John McCain blamed Barack Obama and the Democrats for Congress' failure to pass a Wall Street bailout on Monday, while Obama avoided blame games and instead implored Americans to “stay calm.”
McCain appeared before the press in Iowa about 5 p.m. and said: “Our leaders are expected to leave partisanship at the door and come to the table to solve our problems. Sen. Obama and his allies in Congress infused unnecessary partisanship in the process.”
In fact, Democrats in the House of Representatives mustered 140 votes for the compromise bailout plan drafted by lawmakers from both parties and the Bush administration, while Republicans delivered only 65 votes. Some 133 House Republicans opposed it, as did 95 Democrats.
“No one person is at fault in this crisis. There's a lot of blame to spread around,” Obama told a rally outside Denver after the vote.
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“Right now, Democratic and Republican leaders have agreed, but members have not agreed,” he said. “It's important for the American people and the markets to stay calm because things are never smooth in Congress, and to understand that it will get done. We are going to make sure that an emergency package is put together because it is required for us to stabilize the markets.”
For McCain, playing the blame game is a gamble. It could deflect attention from his own unsuccessful effort since Thursday to rally House Republicans behind the bailout. It could backfire, however, if voters don't think his criticism of Obama is credible. It also could encourage Obama and his surrogates to paint McCain as temperamental and impulsive, a tactic they're weighing.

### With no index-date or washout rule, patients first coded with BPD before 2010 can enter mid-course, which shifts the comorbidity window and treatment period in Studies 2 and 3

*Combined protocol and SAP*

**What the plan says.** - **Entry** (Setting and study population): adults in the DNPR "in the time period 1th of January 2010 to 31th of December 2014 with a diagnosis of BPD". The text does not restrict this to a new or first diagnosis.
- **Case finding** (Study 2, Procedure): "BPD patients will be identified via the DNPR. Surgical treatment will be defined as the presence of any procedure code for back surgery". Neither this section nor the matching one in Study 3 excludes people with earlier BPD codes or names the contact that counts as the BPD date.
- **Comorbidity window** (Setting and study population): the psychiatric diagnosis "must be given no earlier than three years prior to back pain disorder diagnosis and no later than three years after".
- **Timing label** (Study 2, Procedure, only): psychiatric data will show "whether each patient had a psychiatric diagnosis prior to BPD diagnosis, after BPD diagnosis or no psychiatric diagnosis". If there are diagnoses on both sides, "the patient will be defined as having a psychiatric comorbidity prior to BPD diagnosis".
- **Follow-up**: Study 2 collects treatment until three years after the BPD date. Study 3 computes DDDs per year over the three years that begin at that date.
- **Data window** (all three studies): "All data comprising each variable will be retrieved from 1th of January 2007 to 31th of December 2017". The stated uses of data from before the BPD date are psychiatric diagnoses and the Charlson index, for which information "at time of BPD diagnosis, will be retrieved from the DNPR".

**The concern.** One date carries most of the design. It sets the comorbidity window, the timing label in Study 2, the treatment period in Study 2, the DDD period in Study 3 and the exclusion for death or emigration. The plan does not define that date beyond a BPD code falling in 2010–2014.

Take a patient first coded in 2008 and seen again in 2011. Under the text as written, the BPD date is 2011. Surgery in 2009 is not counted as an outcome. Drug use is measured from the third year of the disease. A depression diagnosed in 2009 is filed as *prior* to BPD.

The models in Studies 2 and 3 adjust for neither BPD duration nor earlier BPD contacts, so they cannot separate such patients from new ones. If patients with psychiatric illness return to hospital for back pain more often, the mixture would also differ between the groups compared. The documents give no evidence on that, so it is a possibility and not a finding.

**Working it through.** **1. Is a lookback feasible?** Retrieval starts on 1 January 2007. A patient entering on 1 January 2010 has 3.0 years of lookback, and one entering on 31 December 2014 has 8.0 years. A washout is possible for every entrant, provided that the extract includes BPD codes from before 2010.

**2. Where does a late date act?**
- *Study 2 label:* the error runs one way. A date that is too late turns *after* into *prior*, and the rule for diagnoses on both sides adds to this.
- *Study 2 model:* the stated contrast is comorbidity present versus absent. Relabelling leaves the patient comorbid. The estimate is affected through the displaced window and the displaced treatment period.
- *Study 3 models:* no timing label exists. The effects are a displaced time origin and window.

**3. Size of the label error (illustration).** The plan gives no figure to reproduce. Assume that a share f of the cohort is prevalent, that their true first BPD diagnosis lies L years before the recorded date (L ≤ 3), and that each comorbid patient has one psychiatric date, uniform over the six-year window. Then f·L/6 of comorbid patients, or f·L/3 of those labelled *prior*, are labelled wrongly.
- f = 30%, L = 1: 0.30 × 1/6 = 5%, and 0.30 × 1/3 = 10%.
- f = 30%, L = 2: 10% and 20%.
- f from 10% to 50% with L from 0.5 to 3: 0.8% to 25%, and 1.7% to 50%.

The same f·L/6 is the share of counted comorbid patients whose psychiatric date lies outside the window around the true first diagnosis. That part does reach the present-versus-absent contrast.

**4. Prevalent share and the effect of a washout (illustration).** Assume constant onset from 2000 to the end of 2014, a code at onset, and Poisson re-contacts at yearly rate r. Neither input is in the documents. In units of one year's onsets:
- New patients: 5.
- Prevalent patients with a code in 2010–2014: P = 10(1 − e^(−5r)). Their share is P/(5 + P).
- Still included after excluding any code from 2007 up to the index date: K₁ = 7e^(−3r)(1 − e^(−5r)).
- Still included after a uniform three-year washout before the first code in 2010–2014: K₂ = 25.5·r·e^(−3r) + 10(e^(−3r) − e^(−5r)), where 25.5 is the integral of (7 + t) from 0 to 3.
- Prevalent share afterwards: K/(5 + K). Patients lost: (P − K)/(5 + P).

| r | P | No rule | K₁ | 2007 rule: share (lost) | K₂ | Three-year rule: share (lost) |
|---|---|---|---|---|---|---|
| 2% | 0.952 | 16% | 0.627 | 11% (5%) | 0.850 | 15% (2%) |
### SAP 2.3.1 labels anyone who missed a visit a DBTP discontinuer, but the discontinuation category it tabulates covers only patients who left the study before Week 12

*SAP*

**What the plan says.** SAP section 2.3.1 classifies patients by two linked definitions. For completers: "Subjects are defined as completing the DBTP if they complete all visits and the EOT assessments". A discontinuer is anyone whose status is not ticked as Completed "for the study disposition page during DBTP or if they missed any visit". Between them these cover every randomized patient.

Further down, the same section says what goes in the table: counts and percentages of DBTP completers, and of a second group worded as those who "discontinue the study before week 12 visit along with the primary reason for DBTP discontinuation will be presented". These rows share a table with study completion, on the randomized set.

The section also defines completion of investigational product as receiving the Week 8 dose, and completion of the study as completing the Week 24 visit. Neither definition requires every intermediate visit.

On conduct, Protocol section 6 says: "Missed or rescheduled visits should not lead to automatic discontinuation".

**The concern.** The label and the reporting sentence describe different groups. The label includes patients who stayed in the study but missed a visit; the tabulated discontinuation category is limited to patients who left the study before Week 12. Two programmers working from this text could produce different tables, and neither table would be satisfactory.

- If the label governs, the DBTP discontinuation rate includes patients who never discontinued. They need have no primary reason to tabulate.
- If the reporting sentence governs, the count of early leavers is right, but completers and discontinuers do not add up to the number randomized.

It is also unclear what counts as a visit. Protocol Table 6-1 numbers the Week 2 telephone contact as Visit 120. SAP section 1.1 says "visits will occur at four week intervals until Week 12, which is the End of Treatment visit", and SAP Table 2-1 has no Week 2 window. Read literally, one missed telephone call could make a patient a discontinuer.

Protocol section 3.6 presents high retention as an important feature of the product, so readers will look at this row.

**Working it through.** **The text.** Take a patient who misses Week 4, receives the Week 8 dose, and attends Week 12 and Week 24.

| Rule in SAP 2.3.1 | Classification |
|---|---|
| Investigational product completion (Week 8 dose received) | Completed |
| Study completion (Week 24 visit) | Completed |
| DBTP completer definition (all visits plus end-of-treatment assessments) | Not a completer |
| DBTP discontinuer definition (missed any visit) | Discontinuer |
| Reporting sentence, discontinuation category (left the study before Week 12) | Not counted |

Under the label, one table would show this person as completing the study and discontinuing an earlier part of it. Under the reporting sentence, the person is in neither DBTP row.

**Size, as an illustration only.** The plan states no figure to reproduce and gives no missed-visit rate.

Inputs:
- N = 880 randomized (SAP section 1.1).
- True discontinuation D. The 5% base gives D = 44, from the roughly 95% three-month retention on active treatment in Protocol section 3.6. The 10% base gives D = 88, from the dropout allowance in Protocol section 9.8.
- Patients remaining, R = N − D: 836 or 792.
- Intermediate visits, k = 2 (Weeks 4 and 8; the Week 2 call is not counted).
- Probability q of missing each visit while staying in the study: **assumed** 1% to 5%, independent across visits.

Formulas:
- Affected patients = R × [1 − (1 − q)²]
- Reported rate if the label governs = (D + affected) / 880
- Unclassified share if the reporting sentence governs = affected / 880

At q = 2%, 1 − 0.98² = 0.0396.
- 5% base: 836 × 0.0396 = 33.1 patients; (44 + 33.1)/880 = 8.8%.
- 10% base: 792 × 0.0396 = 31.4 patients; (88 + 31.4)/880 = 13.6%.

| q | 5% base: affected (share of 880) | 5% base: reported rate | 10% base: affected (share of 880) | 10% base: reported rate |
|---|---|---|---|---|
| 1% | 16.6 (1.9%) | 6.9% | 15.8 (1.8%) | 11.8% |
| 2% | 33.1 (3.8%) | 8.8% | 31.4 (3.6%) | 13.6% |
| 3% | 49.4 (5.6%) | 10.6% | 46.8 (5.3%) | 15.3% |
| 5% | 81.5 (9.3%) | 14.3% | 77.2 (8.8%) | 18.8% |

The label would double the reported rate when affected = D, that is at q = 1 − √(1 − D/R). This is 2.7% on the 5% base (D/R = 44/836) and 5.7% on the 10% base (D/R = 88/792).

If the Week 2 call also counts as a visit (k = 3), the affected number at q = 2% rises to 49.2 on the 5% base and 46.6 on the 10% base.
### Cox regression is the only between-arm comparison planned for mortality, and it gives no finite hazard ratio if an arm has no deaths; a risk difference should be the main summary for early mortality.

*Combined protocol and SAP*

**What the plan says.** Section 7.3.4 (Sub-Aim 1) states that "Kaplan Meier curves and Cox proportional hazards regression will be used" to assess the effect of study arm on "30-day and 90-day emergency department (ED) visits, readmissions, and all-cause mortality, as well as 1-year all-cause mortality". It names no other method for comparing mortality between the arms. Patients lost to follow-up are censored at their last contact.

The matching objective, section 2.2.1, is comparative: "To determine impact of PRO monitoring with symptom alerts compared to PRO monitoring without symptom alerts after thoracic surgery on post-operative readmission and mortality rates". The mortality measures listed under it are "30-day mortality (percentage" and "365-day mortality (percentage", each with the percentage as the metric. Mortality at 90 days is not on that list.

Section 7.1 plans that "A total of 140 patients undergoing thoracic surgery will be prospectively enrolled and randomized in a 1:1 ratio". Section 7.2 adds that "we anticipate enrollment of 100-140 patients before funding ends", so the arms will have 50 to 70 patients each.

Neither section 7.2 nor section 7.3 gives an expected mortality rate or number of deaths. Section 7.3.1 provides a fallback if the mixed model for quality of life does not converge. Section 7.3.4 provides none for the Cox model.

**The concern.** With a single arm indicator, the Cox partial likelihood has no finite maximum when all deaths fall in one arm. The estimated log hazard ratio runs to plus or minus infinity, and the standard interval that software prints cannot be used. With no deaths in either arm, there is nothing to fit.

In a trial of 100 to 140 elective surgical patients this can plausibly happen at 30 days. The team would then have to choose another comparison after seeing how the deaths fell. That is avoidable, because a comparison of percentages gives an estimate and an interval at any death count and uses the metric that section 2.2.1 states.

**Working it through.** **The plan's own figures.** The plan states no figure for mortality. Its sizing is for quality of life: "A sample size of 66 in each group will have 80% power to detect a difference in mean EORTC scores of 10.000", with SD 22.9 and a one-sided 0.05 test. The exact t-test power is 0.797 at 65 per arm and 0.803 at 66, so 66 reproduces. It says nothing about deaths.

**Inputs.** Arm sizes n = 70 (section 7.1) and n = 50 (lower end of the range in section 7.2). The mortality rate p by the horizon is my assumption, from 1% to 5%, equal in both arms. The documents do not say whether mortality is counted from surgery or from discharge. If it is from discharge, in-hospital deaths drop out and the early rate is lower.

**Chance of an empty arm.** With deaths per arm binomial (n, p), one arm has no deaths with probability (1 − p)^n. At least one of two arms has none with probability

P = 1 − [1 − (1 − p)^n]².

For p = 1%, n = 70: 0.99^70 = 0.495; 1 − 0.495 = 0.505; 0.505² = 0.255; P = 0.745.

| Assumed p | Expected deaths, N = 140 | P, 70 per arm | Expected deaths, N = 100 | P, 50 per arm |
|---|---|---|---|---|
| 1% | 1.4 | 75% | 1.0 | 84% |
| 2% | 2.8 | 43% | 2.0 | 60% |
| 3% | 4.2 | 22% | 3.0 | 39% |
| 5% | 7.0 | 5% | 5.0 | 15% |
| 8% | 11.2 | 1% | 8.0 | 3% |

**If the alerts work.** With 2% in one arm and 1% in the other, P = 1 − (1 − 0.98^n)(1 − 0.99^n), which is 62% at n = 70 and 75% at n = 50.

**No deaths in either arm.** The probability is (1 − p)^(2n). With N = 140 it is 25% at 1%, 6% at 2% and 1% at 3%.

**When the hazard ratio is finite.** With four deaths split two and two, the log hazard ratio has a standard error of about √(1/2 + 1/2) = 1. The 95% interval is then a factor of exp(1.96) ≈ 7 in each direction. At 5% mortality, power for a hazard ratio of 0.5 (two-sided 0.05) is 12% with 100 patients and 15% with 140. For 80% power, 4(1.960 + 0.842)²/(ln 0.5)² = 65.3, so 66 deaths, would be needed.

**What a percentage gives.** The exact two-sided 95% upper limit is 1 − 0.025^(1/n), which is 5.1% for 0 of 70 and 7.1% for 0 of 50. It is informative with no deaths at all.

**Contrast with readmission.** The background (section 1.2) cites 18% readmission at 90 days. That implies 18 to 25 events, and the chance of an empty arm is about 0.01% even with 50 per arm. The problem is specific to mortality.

For Obama, the political risk lies in his continuing calculations over how strongly to defend himself against attacks versus refusing to take the bait. Many of his Democratic supporters worry that he's too aloof under fire sometimes, although his calm performance in the face of McCain's jabs during their first debate last week seemed to work in Obama's favor, as polls showed him pulling ahead.
A McCain campaign event earlier Monday in Columbus, Ohio, occurred before the House vote. There, he told the crowd that he had “put my campaign on hold for a couple days last week to fight for a rescue plan that put you and your economic security first.”
He accused Obama of sitting on the sidelines for not suspending his own campaign. “I will never, ever be a president who sits on the sidelines when this country faces a crisis,” McCain said.
Obama, however, has spoken frequently by phone with congressional leaders and Treasury Secretary Henry Paulson since the bailout talks began, and he and McCain both traveled to the White House last week at President Bush's request to discuss the bailout.